That seems quite a leap and subjective interpretation – where exactly is the pain and confusion here? How does this suggest anything other than a woman, alone, taking a photo of herself on her phone?
Image Two might look like a woman in a slightly awkward pose, but apparently, it “shows a woman wearing ‘bondage’ style underwear that gives the impression she is tied up inc. around the neck. Her face depicts a cold, ‘dead behind the eyes’ look. The image glamorises the possibility that this woman has been attacked, subdued, tied up & strangled.”
I’m honestly not sure what sort of mind is at work to look at that image and see the corpse of a victim of strangulation. But well done at reducing the poor model to a “dead behind the eyes”, cold caricature. Nothing like reducing a woman to an object.
But there’s one image left to go.
Here, we have a woman looking at herself in the mirror, again with an awkward pose. Like the previous shot, it’s not a very good photograph, with terrible lighting, but that might be intentional – for all I know, the whole campaign might be trying to emulate amateur Instagram culture. What it probably isn’t trying to do is show a woman being forcibly sodomised, but that’s what the complainant sees here:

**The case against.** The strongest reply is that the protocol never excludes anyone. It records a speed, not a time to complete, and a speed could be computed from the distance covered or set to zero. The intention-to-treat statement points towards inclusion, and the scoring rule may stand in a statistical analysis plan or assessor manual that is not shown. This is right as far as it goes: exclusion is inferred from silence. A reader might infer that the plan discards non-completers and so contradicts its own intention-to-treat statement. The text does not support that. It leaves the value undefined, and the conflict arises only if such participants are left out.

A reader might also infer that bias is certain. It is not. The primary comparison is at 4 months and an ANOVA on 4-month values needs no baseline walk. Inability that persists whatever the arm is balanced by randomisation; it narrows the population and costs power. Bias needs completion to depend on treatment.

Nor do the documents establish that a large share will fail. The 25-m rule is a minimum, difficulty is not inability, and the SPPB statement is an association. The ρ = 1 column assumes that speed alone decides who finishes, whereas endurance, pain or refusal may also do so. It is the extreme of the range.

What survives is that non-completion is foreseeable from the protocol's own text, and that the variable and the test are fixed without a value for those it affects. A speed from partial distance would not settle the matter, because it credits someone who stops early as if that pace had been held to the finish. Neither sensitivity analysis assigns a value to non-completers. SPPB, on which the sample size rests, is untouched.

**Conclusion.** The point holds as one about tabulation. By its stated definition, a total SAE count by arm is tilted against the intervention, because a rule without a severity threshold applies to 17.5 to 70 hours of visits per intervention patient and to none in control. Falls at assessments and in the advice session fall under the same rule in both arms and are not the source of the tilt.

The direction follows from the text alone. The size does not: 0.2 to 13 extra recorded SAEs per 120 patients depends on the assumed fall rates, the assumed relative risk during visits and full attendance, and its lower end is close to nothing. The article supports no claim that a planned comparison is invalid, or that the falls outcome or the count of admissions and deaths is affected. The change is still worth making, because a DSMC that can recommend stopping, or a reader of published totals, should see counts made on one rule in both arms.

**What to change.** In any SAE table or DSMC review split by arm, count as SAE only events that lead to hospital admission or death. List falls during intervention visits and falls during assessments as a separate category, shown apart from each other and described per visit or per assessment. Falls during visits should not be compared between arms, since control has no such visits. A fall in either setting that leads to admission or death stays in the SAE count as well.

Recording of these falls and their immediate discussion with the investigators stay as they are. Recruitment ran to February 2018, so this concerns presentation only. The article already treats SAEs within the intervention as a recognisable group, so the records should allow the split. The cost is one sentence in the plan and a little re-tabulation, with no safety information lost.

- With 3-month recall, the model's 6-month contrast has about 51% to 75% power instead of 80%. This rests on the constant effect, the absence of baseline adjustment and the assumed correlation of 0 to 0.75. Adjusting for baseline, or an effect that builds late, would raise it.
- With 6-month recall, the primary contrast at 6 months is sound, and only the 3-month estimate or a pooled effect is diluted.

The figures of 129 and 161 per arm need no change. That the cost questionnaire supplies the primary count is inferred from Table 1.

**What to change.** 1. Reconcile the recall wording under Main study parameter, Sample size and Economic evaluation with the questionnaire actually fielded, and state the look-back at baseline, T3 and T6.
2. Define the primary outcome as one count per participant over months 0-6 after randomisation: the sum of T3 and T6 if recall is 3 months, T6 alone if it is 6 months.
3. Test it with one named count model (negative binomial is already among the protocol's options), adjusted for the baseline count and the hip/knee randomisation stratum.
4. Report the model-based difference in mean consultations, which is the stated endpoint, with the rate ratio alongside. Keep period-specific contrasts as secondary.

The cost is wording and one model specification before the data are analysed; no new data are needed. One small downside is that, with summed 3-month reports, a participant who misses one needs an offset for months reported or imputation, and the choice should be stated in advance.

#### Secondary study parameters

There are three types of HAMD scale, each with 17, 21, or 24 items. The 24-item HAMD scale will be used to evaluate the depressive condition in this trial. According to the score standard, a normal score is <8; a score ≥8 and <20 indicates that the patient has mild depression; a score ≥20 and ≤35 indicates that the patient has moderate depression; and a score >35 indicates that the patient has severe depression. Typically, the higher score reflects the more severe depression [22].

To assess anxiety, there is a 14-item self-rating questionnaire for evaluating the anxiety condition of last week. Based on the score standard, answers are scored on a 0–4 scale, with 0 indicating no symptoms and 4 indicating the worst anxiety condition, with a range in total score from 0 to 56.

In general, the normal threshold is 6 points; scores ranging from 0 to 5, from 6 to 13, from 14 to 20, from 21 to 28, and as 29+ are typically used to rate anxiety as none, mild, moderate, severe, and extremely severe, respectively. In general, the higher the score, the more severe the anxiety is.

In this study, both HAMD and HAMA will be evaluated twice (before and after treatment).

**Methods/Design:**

“(it) shows a woman from behind, bending over, sticking her bottom out and wearing open knickers. Her arms mimic being forcibly held back. Her face depicts pain. It glamorises the possibility she is being anally penetrated, forcibly – but with the person excluded from the image.”
These descriptions are reminiscent of the hysterical interpretations we find in the 1960s film Perversion for Profit, where a naked woman in a barn has “overtones of bestiality” and a woman with her back to the camera is “an invitation to the sodomist”. To interpret these images in such a way perhaps tells us more about the complainant’s mind that we need to know.
Of course, I would say this, as part of the patriarchy. On her Twitter feed, the complainant has already dismissed critics as ‘mansplainers’ – the cowardly and sexist phrase used to shut down criticism or discussion, because in the mind of its users, no man can ever argue with a woman, no matter how outlandish or inaccurate or reactionary her claims might be. However, Mrs Reprobate is a woman, and when she saw these tweets, her reaction was a combination of hysterical laughter and baffled disbelief. Of course, she once worked for Agent Provocateur, so perhaps she’s had her ability to recognise sexism crushed by “patriarchal hegemonies” (to quote another Twitter complainant).